Danaher: A compounding machine over four decades

Steven and Mitchell Rales, the two brothers who co-founded Danaher, formed an investment partnership in 1979 when they were still in their 20s. After buying a bankrupt REIT in 1983, they merged all the assets they owned and formed a public company named “Danaher”, which is named after a Montana river where the brothers enjoyed a good fishing luck. The bankrupt REIT with its tax-loss carryforwards helped the company shelter profits from the acquired manufacturing businesses. It turns out Danaher wasn’t only generous to the Rales brothers with fishing luck; it also enriched the brothers with astounding worldly riches as well.

In 1988, Washington Post ran a piece titled “D.C.’s Rich, Unassuming Rales Brothers”: “This is a story about the swift, invisible rise of Steven and Mitchell Rales, two very young, very rich, very private brothers who are into plastics, tire changers, engine retarders, hand tools, industrial power chucks -- and debt and hostile takeovers…they oversee a sprawling conglomerate built on borrowed money and nurtured by a keen eye for mismanaged, unglamorous industrial companies.”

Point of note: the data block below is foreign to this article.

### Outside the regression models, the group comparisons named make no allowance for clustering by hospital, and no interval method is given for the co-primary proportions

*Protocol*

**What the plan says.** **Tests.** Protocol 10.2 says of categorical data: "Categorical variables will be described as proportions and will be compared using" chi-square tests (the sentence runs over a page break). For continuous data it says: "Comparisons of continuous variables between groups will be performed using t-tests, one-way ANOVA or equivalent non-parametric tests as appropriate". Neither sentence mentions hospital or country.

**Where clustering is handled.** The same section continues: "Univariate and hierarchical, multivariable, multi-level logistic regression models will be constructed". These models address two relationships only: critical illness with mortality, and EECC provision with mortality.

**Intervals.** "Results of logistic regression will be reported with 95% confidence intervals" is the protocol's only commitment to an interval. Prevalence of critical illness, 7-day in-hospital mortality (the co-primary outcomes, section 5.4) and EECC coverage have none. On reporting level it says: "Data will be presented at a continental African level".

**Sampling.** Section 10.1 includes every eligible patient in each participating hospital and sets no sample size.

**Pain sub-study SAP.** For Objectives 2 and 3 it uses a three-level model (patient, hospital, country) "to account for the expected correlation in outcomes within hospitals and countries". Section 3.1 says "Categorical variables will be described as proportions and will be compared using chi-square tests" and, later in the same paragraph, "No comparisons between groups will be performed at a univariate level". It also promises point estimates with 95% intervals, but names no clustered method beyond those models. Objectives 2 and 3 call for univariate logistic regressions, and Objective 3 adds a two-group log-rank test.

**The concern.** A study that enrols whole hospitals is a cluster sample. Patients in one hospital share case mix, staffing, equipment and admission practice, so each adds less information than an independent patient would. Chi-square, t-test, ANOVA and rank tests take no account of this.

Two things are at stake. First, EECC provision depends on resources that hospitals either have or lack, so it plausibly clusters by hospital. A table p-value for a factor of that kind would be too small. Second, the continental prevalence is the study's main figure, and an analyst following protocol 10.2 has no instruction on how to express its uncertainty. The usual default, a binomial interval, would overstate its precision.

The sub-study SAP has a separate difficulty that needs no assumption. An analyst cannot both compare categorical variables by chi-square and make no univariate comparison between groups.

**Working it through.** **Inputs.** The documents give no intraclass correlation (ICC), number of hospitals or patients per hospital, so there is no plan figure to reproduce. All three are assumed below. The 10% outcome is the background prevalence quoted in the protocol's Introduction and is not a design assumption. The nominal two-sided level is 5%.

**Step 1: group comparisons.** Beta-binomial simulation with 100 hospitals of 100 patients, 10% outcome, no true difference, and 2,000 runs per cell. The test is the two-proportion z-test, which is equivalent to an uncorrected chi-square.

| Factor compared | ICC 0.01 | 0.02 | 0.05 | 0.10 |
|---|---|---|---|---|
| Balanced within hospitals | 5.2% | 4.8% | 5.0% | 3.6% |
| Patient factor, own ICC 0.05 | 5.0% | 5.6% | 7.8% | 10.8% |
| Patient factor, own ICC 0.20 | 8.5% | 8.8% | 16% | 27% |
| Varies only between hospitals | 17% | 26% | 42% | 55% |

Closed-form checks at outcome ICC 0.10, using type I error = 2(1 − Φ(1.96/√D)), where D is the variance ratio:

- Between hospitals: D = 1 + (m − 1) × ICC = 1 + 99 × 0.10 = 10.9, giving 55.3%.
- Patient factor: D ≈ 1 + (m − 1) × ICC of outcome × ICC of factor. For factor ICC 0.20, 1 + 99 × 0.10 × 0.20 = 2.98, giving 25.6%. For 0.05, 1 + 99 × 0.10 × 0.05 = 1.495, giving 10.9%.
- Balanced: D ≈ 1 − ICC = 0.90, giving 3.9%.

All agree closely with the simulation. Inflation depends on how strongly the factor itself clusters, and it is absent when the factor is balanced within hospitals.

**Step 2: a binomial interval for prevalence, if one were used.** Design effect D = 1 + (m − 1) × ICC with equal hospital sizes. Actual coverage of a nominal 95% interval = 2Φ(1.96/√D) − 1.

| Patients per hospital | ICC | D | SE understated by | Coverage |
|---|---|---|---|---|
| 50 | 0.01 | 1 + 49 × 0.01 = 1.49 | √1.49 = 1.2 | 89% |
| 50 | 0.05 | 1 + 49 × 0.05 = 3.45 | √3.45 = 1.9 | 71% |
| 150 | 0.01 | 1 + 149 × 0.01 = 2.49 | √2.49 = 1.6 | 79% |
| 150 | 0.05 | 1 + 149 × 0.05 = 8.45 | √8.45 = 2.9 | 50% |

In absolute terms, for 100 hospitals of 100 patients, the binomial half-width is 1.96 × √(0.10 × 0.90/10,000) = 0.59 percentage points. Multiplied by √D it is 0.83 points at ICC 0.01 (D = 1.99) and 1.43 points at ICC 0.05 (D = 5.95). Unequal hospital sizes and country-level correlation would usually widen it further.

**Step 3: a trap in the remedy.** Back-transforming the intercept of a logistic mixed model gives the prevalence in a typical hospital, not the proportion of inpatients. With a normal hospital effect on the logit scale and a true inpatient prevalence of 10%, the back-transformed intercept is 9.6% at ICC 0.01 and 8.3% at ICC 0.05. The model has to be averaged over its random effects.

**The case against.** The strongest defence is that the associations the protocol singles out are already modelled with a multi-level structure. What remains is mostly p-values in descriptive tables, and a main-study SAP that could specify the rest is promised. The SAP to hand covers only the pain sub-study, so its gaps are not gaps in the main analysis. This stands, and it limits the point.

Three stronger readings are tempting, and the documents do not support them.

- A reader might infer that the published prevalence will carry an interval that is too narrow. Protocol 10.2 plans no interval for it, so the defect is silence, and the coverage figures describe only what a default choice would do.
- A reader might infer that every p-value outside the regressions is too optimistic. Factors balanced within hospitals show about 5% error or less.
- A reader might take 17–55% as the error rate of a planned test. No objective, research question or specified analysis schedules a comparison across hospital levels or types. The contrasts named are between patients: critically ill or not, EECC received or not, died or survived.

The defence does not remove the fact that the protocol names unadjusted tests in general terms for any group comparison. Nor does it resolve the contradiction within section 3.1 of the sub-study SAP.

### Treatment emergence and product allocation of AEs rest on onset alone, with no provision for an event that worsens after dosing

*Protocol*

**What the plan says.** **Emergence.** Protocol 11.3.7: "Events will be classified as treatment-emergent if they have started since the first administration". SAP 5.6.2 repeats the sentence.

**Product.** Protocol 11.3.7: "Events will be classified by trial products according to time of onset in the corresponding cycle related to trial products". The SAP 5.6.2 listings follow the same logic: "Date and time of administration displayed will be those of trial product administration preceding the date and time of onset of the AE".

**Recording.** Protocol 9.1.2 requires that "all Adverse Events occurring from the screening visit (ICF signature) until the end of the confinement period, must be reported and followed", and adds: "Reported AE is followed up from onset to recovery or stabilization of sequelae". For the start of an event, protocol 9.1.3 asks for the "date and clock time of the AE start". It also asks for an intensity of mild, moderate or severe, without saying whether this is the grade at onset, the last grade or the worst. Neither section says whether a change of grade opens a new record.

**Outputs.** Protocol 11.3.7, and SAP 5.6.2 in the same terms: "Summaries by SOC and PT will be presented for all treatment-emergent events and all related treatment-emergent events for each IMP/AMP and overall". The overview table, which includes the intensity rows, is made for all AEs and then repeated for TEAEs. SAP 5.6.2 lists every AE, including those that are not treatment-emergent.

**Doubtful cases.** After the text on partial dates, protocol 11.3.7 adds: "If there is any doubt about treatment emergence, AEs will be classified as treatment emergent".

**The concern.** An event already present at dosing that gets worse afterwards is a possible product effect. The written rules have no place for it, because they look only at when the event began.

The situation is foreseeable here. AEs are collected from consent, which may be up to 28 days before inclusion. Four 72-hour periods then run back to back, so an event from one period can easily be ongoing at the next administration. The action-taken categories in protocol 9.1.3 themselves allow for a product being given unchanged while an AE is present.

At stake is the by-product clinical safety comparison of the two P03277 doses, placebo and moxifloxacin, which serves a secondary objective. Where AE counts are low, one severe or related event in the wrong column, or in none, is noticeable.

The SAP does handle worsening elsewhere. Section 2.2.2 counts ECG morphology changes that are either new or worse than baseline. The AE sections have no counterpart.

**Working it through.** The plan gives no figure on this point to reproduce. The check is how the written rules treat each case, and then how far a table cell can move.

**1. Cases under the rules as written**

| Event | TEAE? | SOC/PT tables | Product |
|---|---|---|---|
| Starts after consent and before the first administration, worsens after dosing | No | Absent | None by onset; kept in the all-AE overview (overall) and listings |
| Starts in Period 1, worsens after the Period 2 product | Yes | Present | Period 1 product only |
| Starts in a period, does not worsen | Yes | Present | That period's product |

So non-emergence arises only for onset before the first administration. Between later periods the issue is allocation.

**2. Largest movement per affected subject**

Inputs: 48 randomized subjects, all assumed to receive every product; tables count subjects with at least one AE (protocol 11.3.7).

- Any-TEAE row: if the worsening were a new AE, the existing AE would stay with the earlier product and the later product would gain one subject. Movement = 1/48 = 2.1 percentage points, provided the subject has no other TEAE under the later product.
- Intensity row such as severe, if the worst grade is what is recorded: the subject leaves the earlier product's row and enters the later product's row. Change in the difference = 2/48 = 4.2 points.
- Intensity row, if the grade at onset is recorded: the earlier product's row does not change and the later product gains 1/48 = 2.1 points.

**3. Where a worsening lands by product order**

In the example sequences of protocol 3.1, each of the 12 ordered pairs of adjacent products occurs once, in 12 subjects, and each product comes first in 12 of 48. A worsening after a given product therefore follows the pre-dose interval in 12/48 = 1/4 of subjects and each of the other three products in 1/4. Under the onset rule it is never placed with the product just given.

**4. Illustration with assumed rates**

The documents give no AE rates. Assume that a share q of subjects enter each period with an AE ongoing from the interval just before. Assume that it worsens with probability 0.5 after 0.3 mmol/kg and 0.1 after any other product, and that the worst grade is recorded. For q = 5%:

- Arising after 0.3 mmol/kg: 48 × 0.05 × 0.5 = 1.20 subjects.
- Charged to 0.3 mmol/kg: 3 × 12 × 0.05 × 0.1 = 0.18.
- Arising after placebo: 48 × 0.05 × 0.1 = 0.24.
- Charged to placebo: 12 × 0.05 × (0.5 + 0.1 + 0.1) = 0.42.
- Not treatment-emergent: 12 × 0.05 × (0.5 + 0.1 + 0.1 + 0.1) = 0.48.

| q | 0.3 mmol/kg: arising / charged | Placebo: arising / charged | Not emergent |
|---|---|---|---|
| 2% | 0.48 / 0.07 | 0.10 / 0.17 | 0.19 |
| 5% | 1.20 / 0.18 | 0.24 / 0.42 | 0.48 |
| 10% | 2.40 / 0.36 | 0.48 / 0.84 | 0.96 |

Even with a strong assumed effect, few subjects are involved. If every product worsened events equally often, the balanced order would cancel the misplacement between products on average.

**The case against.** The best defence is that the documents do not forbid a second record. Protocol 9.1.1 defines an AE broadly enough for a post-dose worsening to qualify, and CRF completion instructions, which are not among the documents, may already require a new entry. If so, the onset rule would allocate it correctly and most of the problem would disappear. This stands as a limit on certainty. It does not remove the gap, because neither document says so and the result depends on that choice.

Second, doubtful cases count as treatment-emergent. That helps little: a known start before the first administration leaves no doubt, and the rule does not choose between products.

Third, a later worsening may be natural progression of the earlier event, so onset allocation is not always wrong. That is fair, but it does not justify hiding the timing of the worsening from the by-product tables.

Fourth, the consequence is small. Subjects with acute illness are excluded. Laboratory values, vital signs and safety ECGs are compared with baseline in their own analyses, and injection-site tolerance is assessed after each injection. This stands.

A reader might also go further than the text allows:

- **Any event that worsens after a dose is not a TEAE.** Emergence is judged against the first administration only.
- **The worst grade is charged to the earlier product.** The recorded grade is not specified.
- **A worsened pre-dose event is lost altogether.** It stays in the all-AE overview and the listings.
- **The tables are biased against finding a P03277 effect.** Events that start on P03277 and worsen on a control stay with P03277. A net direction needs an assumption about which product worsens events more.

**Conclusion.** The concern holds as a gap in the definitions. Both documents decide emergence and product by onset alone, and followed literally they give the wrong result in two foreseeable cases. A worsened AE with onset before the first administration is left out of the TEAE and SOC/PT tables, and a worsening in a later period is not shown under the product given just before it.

Rales brothers, who relinquished management roles in 1990 but continues to sit at the board to this day and owns ~11% of Danaher, only got richer over time thanks to Danaher’s more than 20% CAGR over four decades, but the texture of Danaher evolved so much that it has transformed itself from a collection of middling industrial businesses to owner of world-class life science, diagnostics, and environmental/applied solutions businesses! At the heart of this compounding machine lies “Danaher Business System” or DBS which sounds like the typical corporate jargon at first glance, but hard not to appreciate when you carefully peel through the system.

Here’s the outline for this month’s deep dive:

Section 1 Sketching the History of Danaher: From the book “Lessons from the Titans”, I summarized the story of Danaher’s meteoric rise from the days of Rales brothers to George Sherman, Larry Culp, Tom Joyce, and Rainer Blair.

Section 2 Danaher Business System: I discussed DBS, which is perhaps the source of Danaher’s persistent outperformance for over four decades, in this section.

Section 3 Danaher’s Business Segments: Danaher owns approximately 25 independent businesses which they report in three segments: life sciences, diagnostics, and environmental and applied solutions. These three segments are discussed in this section.

Section 4 Capital allocation and incentives: I elaborated on Danaher’s capital allocation and management incentives in this segment.

Section 5 Valuation and model assumptions: Model/implied expectations are discussed here.

Section 6 Final Words: Concluding remarks on Danaher, and disclosure of my overall portfolio.

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